This section is from the book "Spons' Mechanics' Own Book: A Manual For Handicraftsmen And Amateurs", by Edward Spon. Also available from Amazon: Spons' Mechanics' Own Book.
This is simply a stout frame on 4 legs 9-12 in. high, made of quartering which may vary from 2 in. sq. for small casks to 3 in. sq. for larger ones. The proportions given in the annexed illustration (Fig. 571) are suited to a 9-gal. cask. This should be 22 in. long, 15 in. wide, 9 in. high, and made of 2 1/2-in. stuff, of which it will consume about 9 1/2 ft. run. It will be seen that the sides a, b are joined to the legs c, d, e, f by mortice and tenon joints, while the ends g, h are dovetailed into the sides a, b. The joints are secured by pins of oak or red deal driven into holes bored by a gimlet. The stand thus made is only adapted to carry casks stood on end. For holding them steadily on their side, and at the same time giving them a tilt forward to allow all the clear contents lying above the sediment to be drawn out without disturbing the barrel, use is made of 2 pieces of board hollowed out to receive the barrel. For the sized cask mentioned (9-gal.), 15 in. will suffice in length and 1 in. in thickness for each piece. Both are prepared for letting down into the frame by cutting out a piece 2 1/2 in. sq. from each of the 2 bottom corners as at a, and can then be screwed to the cross piece b of the frame.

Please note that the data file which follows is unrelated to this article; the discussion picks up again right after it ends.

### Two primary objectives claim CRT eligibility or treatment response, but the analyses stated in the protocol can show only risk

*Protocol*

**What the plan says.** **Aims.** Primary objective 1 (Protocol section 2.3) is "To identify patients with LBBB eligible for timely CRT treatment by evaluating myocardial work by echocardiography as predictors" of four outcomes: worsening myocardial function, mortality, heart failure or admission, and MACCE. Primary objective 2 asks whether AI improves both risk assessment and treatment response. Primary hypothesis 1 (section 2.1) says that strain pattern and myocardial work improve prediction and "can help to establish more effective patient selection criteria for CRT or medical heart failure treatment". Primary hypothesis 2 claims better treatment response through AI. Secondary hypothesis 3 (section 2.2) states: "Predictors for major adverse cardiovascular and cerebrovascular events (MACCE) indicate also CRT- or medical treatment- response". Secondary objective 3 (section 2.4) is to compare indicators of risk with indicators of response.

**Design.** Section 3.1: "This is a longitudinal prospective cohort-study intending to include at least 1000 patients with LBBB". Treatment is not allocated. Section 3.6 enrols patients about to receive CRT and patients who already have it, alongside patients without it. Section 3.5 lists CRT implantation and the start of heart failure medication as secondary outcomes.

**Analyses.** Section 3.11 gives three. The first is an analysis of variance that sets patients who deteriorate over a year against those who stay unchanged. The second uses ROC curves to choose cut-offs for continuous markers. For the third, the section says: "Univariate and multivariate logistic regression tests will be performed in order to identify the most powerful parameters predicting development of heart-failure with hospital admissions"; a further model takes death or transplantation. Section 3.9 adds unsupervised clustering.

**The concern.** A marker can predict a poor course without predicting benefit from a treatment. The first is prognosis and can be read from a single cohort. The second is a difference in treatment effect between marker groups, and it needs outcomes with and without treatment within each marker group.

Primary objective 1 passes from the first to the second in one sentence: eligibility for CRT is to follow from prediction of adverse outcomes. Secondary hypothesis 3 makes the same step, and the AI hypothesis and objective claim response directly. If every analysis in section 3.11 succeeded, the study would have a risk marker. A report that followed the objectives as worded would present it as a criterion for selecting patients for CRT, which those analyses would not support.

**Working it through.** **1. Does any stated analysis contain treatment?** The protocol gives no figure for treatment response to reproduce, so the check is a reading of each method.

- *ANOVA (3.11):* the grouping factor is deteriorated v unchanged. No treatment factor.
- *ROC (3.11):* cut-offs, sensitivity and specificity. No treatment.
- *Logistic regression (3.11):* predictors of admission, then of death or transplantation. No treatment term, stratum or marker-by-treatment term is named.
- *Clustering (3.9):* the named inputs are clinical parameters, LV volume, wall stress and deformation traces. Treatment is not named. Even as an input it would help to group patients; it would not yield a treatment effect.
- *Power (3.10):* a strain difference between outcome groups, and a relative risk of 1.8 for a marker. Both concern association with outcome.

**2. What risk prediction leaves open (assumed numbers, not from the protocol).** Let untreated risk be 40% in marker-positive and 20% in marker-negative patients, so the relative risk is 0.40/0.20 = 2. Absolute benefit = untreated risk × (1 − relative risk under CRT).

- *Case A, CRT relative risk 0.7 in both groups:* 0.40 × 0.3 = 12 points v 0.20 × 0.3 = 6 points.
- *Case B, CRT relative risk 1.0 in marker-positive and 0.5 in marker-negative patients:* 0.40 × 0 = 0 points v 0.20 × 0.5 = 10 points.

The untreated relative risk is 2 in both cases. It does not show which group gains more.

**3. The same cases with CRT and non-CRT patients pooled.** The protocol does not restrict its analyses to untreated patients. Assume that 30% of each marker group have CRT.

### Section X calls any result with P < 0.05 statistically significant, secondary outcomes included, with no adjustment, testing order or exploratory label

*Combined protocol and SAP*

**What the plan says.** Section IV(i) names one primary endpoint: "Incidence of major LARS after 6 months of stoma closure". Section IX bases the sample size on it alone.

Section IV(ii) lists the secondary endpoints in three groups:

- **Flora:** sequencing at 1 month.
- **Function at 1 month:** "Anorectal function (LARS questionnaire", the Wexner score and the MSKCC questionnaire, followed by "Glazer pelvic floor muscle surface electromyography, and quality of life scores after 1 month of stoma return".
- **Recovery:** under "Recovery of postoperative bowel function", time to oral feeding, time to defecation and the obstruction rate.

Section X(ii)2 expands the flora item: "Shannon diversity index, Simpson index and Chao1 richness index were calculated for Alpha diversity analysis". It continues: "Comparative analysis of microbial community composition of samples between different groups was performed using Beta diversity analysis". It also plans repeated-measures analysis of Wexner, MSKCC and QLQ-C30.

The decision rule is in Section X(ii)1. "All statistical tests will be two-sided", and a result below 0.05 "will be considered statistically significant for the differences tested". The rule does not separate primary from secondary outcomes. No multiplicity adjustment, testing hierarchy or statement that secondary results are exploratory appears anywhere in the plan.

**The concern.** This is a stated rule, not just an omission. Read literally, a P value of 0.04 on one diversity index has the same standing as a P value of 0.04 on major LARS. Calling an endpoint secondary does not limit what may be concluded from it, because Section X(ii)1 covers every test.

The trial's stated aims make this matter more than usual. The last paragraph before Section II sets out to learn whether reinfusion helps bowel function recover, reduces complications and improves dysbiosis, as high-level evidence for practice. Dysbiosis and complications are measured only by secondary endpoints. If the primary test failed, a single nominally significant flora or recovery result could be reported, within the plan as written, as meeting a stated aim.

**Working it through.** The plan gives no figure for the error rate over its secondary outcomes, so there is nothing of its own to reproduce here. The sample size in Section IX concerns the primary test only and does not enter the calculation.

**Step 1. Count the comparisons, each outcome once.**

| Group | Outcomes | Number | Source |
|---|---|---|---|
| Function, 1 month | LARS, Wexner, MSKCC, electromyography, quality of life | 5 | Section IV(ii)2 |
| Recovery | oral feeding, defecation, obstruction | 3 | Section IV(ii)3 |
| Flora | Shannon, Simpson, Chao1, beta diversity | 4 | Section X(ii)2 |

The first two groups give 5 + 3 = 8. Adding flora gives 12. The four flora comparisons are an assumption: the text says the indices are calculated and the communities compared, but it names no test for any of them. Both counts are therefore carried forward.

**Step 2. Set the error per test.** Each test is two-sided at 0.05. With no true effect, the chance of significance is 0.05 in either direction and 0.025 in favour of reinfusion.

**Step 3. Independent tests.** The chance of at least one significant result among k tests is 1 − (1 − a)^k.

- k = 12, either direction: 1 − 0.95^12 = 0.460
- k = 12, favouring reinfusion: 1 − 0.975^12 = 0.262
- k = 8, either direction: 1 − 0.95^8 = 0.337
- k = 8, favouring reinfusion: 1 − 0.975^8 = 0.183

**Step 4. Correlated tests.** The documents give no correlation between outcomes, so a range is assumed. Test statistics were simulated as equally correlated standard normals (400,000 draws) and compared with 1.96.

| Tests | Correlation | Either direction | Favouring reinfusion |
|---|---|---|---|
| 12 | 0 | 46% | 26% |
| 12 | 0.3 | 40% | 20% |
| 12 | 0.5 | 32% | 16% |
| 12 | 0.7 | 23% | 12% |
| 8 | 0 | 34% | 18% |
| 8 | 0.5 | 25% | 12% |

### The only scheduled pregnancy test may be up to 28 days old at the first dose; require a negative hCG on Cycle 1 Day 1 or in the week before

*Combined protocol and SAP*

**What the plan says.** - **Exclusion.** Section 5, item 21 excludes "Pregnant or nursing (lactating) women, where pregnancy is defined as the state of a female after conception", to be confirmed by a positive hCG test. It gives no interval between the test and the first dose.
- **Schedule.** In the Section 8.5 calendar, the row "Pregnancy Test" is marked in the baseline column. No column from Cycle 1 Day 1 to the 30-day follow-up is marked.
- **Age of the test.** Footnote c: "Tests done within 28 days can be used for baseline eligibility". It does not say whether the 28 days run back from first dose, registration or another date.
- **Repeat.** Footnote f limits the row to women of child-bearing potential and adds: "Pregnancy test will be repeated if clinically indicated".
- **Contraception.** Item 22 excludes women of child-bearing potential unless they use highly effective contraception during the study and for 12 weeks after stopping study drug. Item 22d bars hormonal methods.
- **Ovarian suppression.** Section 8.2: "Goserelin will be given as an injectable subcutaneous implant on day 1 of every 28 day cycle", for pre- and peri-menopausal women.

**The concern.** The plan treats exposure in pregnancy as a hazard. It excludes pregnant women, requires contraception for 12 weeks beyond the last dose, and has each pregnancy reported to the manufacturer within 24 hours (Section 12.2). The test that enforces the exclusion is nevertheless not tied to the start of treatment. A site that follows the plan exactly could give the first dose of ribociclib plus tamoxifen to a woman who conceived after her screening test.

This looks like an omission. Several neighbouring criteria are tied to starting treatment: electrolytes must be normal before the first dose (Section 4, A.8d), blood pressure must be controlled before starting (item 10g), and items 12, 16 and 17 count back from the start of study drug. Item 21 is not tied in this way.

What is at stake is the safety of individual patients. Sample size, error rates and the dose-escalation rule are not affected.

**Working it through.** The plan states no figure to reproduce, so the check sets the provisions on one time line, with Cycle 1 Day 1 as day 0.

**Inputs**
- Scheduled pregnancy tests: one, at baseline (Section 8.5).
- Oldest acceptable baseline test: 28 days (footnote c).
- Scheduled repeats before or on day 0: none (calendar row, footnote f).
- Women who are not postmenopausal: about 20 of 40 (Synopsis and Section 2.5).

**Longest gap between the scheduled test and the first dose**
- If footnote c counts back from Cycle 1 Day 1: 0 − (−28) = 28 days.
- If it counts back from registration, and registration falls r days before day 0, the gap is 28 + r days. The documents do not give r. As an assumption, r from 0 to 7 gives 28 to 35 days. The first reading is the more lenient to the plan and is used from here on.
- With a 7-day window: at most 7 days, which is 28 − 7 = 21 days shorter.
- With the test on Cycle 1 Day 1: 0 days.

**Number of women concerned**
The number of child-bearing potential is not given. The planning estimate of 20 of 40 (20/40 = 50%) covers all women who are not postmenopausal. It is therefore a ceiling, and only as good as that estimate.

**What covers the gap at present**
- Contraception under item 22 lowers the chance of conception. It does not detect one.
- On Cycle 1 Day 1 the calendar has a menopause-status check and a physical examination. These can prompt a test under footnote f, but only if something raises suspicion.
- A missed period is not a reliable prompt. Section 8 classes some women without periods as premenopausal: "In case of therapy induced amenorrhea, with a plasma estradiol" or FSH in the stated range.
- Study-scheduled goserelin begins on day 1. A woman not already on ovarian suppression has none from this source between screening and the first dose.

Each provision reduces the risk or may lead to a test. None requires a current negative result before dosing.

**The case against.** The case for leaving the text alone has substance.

Previously the cradle is formed by describing on the piece of wood an are of a circle corresponding to the size of the cask at the point where it is to be supported. Supposing the diameter of the cask to be 15 1/2 in., the radius of the circle to be described will be 7§ in., as shown. This gives the correct arc, but as the cask will lie sloping and not flat, the foremost edge of the are must be shaved away till the cask will rest on the entire breadth of the edges of the cradle c. For the front cradle the board may be 6 1/2 in. wide, and for the back 8 1/2 in.